"It's writing that makes living tolerable." This sentence is the nub of The Taste of Sorrow, Jude Morgan's absorbing novel about the lives of Charlotte, Emily and Anne Brontë. It occurs at that part of their story where, without distancing themselves, the noisy self-annihilation of their brother, Branwell, could have become intolerable. "Writing" covers being able to escape into the imagination – a capacity the children developed early, in response to the loneliness of the Yorkshire moorland around them, and the accumulation of sorrow. It is not just the taste but a diet of sorrow on which they live.
The losses start, as does the novel, with the agonised death of their mother. The six children are all under ten, Maria and Elizabeth the eldest. Patrick, their clergyman father, pious Aunt Branwell, a servant or two and some dogs make up their immediate world. It might have been a straitjacket but for their high intelligence and their father's belief in educating girls. While he taught them himself, all seems to have been well. But, unconventionally, he kept his one boy close while posting all but the youngest girl off to boarding school. It was a choice with extraordinary and disastrous consequences.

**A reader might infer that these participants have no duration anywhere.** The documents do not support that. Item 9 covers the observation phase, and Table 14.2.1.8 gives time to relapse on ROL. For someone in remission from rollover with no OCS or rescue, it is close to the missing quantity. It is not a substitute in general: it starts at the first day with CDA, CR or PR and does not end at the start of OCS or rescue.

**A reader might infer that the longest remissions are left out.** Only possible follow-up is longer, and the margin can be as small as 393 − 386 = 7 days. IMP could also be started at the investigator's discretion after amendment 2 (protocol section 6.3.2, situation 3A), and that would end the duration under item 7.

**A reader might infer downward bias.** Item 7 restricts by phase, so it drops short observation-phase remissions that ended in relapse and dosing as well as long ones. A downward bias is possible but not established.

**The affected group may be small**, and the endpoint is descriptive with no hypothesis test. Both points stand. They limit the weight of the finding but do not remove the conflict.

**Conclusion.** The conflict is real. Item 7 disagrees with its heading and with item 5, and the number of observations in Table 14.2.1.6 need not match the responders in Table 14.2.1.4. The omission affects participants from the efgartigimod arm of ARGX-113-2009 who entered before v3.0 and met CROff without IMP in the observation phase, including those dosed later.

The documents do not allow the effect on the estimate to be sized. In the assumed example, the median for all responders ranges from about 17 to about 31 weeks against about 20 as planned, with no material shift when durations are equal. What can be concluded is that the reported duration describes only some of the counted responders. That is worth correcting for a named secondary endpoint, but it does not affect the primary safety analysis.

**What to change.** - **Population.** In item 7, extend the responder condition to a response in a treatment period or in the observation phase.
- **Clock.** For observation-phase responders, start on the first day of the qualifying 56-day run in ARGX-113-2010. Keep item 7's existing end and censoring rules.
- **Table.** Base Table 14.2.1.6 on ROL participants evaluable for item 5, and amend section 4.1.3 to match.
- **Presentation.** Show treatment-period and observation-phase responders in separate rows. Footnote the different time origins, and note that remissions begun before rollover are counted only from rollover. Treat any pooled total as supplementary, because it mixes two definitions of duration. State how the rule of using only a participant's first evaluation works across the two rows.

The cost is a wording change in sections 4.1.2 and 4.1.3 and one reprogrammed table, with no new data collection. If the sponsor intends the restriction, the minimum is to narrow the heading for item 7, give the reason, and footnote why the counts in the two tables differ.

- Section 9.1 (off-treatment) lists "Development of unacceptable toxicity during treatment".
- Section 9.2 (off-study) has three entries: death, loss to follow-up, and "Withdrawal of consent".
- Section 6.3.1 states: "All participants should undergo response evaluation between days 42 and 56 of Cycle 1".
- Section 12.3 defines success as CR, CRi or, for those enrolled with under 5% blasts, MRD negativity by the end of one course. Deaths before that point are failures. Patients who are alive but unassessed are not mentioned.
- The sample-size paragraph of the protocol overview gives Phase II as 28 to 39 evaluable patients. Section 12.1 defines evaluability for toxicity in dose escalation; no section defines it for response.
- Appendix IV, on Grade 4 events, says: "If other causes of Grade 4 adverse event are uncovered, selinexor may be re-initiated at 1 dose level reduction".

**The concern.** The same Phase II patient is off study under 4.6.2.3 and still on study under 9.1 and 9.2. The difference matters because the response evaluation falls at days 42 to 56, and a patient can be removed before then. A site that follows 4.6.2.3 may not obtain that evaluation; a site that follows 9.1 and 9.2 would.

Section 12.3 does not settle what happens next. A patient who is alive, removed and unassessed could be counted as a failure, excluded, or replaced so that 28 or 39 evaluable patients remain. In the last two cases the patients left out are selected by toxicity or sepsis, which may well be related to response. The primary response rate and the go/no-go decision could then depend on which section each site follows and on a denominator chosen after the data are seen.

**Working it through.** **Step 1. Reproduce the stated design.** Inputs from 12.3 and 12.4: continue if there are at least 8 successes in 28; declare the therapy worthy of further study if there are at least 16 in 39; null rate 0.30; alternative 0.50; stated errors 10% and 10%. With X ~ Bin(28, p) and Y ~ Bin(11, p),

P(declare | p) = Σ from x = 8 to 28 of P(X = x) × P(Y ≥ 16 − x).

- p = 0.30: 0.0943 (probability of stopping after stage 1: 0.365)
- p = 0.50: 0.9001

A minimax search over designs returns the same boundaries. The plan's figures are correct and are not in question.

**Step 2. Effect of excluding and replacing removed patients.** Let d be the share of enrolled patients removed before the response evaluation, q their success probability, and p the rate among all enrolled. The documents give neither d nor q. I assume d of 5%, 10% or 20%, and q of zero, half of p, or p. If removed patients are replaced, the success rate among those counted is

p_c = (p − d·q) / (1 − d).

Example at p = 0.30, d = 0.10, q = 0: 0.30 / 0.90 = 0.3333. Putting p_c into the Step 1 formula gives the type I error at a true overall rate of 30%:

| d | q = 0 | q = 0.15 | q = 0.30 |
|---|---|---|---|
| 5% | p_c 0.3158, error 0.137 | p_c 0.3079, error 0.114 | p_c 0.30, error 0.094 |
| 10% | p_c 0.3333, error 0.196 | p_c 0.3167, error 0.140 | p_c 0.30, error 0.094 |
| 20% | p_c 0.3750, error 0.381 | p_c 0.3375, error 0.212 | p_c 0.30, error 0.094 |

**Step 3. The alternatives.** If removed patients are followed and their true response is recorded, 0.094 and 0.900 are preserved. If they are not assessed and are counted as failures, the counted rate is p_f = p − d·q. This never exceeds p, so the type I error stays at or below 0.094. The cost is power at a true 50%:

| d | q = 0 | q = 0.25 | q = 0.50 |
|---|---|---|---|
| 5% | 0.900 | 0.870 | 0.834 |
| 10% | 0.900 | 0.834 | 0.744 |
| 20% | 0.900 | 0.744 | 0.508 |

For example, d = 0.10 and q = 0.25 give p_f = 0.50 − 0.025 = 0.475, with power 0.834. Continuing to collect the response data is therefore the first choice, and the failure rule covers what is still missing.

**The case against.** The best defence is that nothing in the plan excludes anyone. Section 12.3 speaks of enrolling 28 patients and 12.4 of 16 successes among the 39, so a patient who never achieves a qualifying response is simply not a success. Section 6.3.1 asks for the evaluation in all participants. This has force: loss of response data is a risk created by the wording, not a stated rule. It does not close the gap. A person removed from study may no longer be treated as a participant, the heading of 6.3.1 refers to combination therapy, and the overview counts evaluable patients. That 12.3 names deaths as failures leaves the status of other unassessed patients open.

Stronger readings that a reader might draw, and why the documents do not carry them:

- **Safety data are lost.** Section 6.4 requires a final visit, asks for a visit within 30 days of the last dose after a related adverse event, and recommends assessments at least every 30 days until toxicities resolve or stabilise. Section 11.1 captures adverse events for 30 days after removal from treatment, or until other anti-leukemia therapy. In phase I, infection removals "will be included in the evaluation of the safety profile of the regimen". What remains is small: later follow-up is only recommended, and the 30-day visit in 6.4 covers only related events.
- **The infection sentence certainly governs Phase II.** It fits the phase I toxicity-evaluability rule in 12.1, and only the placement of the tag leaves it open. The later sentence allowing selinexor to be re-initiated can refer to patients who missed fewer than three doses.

The Clergy Daughters' School at Cowan Bridge: as Lowood Institution in Jane Eyre, Charlotte allowed it redeeming features. Morgan does not. He gives us the deadening curriculum, constant criticism and prayer and penitential conditions. Lording over them is the grotesque patron, the Reverend Carus Wilson, who deplores the imagination while spouting fantastic hellfire homilies. That his regime hastens death for some, Maria and Elizabeth included, he can count as gain, as death preserves from sin.
Once freed from this terrible place, the world of the imagination sustains Charlotte, Emily and Anne for the rest of their brief, difficult lives. That they were able to transform that world into fiction is not only a gift to generations of readers, but a continuing cry for freethinking education, especially for girls.